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JD.Com Inc (ADR) – Keep Your Eyes Wide Open With This Stock

Dana Blankenhorn

Since reporting results that beat analyst estimates on November 15, JD.Com (ADR) (NASDAQ:JD) has become something of a battlefield stock.

While bullish analysts, including our own Luke Lango, took up their price targets to $45 per share, a rally in that direction failed, and it opened for trade on November 28 at $38.72.

JD.Com - Keep Your Eyes Wide Open With This Stock

Source: Daniel Cukier via Flickr

It’s worth asking why that happened.

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Helping the bears were reports that some investment groups had been selling the stock during the most recent reporting period, and that short interest has risen. In response, some investment houses reduced their rating on the stock, but only to “buy” from “strong buy.”

My most recent article on JD.Com, dated October 26, urged readers to buy it, citing its partnerships with companies such as Wal-Mart Stores Inc (NYSE:WMT). But is it time to re-evaluate that call?

JD.Com and Best Buy

JD.Com is, as I wrote, more like Amazon.com, Inc. (NASDAQ:AMZN) than Alibaba Group Holding Ltd. (NASDAQ:BABA), in that it takes delivery of merchandise and warehouses it, rather than merely facilitating transactions. This means it has wafer-thin margins.

In that great second-quarter report, for instance, JD.Com reported sales of 83.746 million Chinese yuan, which you need to divide by the yuan’s current value of 6.6 to the dollar, and net income of 1.014 million yuan. Whipping out the most important tool for people doing international investments, a calculator, we find that it made less than $154,000 on sales of $12.68 billion.

Remind you of anyone? Here is a hint. Best Buy Co Inc (NYSE:BBY) earned $238 million in net income for its most recent quarter on sales of $9.32 billion. Admittedly, it doesn’t have the 30% growth rate of JD.Com, but the two companies are of similar size and Best Buy is more profitable.

What Makes JD.Com Attractive

If you’re buying a retailer, you’re buying a cash machine whose revenue doesn’t usually hit the net income line. What makes JD.Com attractive is its operating cash flow, which came in at nearly 25 billion yuan (about $4 billion) during each of the last two quarters. (Best Buy’s operating cash flow over the last two quarters comes to about $2 billion.)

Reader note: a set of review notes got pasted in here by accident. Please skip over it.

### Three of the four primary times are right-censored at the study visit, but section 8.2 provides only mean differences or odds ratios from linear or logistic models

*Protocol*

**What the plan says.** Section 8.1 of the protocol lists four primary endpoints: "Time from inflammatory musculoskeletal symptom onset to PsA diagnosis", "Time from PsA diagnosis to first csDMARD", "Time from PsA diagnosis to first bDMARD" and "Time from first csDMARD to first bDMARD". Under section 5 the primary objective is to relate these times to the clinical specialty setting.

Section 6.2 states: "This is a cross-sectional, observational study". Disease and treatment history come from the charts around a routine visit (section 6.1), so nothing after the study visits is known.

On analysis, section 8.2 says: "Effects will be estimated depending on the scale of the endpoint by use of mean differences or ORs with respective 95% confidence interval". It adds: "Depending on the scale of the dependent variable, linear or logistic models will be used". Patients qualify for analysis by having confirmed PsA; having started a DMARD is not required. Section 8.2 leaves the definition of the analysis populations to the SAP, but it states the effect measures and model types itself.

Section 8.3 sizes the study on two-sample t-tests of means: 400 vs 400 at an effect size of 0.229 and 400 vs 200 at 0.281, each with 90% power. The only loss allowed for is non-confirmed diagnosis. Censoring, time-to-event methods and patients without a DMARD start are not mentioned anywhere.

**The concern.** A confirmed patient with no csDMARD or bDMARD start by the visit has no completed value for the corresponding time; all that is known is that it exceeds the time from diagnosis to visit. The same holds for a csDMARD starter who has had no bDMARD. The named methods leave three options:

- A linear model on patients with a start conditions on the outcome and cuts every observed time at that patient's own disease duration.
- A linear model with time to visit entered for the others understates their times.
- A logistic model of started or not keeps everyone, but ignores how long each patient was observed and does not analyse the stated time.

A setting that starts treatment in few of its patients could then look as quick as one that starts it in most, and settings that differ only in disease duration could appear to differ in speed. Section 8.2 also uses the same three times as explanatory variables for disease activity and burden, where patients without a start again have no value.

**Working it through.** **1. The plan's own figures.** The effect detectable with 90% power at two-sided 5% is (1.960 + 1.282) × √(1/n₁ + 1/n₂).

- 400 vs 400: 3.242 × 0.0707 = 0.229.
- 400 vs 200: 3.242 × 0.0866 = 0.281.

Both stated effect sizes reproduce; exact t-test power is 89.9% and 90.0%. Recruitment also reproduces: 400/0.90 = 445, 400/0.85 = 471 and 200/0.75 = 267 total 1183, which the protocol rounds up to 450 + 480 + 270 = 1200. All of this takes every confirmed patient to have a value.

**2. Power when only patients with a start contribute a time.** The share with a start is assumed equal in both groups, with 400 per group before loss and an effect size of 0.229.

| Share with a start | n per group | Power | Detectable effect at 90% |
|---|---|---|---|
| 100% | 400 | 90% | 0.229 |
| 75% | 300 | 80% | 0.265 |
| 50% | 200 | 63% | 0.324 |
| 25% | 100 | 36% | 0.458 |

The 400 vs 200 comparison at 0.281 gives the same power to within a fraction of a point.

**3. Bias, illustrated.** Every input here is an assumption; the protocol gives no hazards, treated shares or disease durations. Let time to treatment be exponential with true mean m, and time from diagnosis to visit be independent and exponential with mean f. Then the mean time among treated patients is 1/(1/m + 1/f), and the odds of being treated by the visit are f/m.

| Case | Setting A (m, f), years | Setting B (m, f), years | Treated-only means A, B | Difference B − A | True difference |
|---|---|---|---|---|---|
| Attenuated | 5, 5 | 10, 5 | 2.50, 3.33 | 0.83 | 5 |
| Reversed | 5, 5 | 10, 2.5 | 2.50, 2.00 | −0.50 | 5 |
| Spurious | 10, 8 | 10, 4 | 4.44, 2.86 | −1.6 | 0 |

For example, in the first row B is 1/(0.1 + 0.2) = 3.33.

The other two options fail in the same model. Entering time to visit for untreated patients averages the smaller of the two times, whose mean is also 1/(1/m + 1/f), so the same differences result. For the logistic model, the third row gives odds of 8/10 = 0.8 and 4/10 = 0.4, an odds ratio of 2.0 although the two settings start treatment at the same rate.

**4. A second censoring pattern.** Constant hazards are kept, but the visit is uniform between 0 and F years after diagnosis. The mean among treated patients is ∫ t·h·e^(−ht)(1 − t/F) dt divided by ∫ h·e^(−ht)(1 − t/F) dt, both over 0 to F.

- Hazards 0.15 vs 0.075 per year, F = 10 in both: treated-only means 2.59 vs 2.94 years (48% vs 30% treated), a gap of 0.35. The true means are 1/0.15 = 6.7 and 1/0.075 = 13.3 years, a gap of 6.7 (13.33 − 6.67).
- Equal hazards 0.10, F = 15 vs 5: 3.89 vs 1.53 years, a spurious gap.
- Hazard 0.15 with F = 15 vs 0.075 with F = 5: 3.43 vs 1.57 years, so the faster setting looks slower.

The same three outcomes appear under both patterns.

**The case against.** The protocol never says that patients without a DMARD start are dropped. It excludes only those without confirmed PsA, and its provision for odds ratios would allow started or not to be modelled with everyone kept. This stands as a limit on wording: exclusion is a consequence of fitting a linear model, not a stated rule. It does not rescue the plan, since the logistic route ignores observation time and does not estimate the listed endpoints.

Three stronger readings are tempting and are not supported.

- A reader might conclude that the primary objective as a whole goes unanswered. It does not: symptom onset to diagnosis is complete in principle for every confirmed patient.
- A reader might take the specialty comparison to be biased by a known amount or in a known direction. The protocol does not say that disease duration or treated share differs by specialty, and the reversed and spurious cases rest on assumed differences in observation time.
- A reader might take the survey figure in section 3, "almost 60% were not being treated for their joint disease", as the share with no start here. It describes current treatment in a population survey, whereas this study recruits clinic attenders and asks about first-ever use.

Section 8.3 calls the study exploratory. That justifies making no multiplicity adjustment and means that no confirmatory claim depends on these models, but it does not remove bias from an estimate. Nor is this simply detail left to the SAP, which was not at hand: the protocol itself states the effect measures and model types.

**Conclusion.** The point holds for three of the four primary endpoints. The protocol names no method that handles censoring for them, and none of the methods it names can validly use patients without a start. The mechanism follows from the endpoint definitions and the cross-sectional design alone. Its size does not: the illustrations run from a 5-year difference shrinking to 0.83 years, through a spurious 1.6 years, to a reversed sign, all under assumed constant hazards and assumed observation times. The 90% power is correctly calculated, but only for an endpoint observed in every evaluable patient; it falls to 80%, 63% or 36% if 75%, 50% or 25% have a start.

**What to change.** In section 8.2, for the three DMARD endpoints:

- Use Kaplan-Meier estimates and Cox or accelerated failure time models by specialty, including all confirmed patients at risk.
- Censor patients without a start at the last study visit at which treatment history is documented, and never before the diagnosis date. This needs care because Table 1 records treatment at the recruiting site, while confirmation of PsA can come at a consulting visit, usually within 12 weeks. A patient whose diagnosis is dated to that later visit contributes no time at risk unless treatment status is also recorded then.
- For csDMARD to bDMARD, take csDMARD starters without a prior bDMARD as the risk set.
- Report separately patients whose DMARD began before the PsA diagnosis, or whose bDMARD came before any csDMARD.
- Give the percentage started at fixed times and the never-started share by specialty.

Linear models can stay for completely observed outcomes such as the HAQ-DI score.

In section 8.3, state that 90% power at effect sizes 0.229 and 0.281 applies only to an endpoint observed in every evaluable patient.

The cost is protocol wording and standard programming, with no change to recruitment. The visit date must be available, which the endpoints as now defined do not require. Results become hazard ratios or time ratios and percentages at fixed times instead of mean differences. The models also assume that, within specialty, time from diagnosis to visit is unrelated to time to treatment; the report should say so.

You should always put your enthusiasm into perspective with stocks like JD.Com. The company founded as Jingdong Century Trading Co. Ltd. in 1998 and formally based (by the way) in the Cayman Islands is big, but maybe not as big as you think.

In China, JD.Com is best known as an electronics retailer that makes deliveries using drones and autonomous vehicles, and which, like Amazon, is putting its money into the physical infrastructure of warehousing, breaking bulk and delivery.

The most important recent event involving the company may have been its meeting with Samsung Electronic (OTCMKTS:SSNLF) executives, who are looking to tweak their own China strategy against strong local suppliers.

The Bottom Line on JD.Com

Liu Qiangdong, also known as Richard Liu, founded JD.Com and at just 43, recently entered the ranks of the country’s billionaires. He’s still a hungry man in a hurry, anxious to expand in every direction, even banking. 

When you’re buying JD.Com stock, you’re betting that Mr. Liu can win in an increasingly crowded market. That’s not a bad bet.

But is it worth the price you’re paying? The company’s market cap is $55 billion, meaning you’re paying more for this thin-margin retailer than its most recent annual sales of about $40 billion. True, it’s an online retailer, but it’s a pure play retailer, nothing like Amazon with its movies, cloud and global footprint.

If you buy JD.Com, do it with your eyes wide open.

Dana Blankenhorn is a financial and technology journalist. He is the author of the historical mystery romance The Reluctant Detective Travels in Time, available now at the Amazon Kindle store. Write him at danablankenhorn@gmail.com or follow him on Twitter at @danablankenhorn. As of this writing he owned shares in BABA and AMZN.

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